“A commonly accepted assumption in a patriarchal culture is that love can be present in a situation where one group or individual dominates another. Many people believe men can dominate women and children yet still be loving. Psychoanalyst Carl Jung insightfully emphasized the truism that ‘where the will to power is paramount love will be lacking.’” - bell hooks


15. Children are full people, not property


“When we love children we acknowledge by our every action that they are not property, that they have rights—that we respect and uphold their rights.” - bell hooks


16. Childhood trauma isn’t a function of poverty


“Adults across lines of class, race, and gender indict the family. Their testimony conveys worlds of childhood where love was lacking—where chaos, neglect, abuse, and coercion reigned supreme.” - bell hooks


17. Children are at the mercy of their caregivers


“As absolute rulers, parents can usually decide without any intervention what is best for their children. If children's rights are taken away in any domestic household, they have no legal recourse. Unlike women who can organize to protest sexist domination, demanding both equal rightts and justice, children can only rely on well-meaning adults to assist them if they are being exploited and oppressed in the home.” - bell hooks


18. Loved babies don’t always become loved children

“At the moment of my birth, I was looked upon with loving kindness, cherished and made to feel wanted on this earth and in my home. To this day I cannot remember when that feeling of being loved left me. I just know that one day I was no longer precious.” - bell hooks

19. Childhood trauma has long-lasting implications for future relationships


“When individuals are wounded in the space where they would know love during childhood, that wounding may be so traumatic that any attempt to re-inhabit that space feels utterly unsafe and, at times, seemingly life-threatening.” - bell hooks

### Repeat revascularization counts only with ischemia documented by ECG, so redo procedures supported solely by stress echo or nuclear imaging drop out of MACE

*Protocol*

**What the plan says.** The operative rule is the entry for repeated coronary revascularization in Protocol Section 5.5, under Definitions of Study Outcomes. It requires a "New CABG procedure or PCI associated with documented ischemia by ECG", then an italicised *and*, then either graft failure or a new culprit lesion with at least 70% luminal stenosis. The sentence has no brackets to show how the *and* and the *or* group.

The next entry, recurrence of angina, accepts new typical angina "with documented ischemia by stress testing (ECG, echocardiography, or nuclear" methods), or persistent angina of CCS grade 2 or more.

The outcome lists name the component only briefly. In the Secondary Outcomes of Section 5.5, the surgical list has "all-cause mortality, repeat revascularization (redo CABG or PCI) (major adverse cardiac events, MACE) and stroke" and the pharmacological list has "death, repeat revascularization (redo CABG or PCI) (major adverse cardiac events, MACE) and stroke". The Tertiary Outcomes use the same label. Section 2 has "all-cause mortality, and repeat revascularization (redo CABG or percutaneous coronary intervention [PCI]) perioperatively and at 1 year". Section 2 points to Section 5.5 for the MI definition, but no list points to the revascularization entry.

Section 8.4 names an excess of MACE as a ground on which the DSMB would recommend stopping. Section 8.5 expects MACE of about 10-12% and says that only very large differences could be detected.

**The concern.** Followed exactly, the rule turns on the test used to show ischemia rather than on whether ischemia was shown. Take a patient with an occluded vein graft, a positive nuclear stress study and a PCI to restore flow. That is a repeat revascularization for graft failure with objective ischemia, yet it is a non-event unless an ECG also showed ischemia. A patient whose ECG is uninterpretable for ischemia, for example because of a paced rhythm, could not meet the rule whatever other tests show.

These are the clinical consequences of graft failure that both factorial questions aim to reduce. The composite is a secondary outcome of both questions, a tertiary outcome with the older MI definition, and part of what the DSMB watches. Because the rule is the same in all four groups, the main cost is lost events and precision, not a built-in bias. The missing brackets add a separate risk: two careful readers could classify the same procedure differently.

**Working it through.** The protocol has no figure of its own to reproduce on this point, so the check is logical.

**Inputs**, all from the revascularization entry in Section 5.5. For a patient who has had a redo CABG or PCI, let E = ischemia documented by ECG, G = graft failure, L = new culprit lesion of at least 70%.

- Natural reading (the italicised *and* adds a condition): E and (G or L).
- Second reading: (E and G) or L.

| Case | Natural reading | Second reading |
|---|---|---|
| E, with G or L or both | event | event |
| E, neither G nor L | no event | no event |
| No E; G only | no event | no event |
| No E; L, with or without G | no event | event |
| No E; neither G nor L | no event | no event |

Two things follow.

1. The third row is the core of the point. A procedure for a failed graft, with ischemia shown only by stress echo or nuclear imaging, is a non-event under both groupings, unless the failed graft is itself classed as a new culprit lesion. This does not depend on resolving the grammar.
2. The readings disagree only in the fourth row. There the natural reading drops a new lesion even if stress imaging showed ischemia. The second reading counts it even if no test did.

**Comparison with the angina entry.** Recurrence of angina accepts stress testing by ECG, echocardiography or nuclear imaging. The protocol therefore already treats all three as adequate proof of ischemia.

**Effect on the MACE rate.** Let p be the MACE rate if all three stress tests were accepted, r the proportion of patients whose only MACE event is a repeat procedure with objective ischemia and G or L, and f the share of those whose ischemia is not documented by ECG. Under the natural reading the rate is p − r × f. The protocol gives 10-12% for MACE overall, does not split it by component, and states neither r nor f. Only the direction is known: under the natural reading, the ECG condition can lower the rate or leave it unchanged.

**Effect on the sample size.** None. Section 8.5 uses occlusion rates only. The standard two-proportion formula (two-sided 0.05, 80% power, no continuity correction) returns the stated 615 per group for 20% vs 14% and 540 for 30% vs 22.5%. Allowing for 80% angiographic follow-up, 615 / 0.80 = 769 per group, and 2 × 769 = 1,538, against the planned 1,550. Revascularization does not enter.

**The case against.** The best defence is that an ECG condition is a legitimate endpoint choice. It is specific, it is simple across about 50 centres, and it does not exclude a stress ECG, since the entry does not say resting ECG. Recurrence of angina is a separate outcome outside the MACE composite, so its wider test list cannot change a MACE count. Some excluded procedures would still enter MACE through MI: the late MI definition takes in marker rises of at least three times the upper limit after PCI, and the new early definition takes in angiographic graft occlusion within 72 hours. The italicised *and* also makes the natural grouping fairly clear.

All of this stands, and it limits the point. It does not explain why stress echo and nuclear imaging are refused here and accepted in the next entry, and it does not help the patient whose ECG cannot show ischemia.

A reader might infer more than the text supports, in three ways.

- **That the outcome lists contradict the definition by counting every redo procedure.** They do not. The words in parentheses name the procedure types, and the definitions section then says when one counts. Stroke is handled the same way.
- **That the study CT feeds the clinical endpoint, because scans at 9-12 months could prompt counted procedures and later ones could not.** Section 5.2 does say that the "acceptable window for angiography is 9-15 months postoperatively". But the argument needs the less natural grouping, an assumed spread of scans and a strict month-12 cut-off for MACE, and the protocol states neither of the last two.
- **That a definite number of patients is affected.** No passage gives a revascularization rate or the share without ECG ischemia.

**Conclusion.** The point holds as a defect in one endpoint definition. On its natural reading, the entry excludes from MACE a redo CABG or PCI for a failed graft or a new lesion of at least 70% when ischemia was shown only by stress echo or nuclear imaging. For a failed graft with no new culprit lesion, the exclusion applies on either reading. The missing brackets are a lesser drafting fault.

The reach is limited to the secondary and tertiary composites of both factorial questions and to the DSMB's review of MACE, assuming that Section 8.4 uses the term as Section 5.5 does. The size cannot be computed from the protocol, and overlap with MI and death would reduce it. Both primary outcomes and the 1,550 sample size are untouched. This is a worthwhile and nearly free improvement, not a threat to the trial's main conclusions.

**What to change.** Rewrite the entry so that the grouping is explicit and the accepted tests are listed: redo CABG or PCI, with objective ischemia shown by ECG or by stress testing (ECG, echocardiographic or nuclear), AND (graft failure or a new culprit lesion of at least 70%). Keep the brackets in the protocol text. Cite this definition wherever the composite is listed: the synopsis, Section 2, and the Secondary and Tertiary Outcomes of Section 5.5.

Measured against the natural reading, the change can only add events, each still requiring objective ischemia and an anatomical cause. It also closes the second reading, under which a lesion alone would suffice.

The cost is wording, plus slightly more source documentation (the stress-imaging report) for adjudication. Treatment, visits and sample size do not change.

20. Abusive parents are loved by their children, too


“Children from all classes tell me that they love their parents and are loved by them, even those who are being hurt or abused.” - bell hooks


21. Being loving isn’t an instinct


“Everyone assumes that we will know how to love instinctively. Despite overwhelming evidence to the contrary, we still accept that the family is the primary school for love.” - bell hooks

22. Messages about our lovability in childhood often play out in adulthood


“So many seekers after love are taught in childhood to feel unworthy, that nobody could love them as they really are, and they construct a false self. In adult life they meet people who fall in love with their false self. But this love does not last. At some point, glimpses of the real self emerge and disappointment comes. Rejected by their chosen love, the message received in childhood is confirmed: Nobody could love them as they really are.” - bell hooks


23. We want to convince ourselves that “it wasn’t that bad”


“Too many of us need to cling to a notion of love that either makes abuse acceptable or at least makes it seem that whatever happened was not that bad.” - bell hooks


24. Recognizing the lack of love in one’s family of origin is intensely painful


“For most folks it is just too threatening to embrace a definition of love that would no longer enable us to see love as present in our families.” - bell hooks


25. It would be much easier to love if we knew what love is

“Had I been given a clear definition of love earlier in my life it would not have taken me so long to become a more loving person.” - bell hooks


26. Some of us never experience genuine love


“Those of us who do not learn how to love among family are expected to experience love in romantic relationships. However, this love often eludes us.” - bell hooks


27. We choose partners who are familiar to us


“Those of us who were wounded in childhood often were shamed and humiliated when we expressed hurt. It is emotionally devastating when the partners we have chosen will not listen.” - bell hooks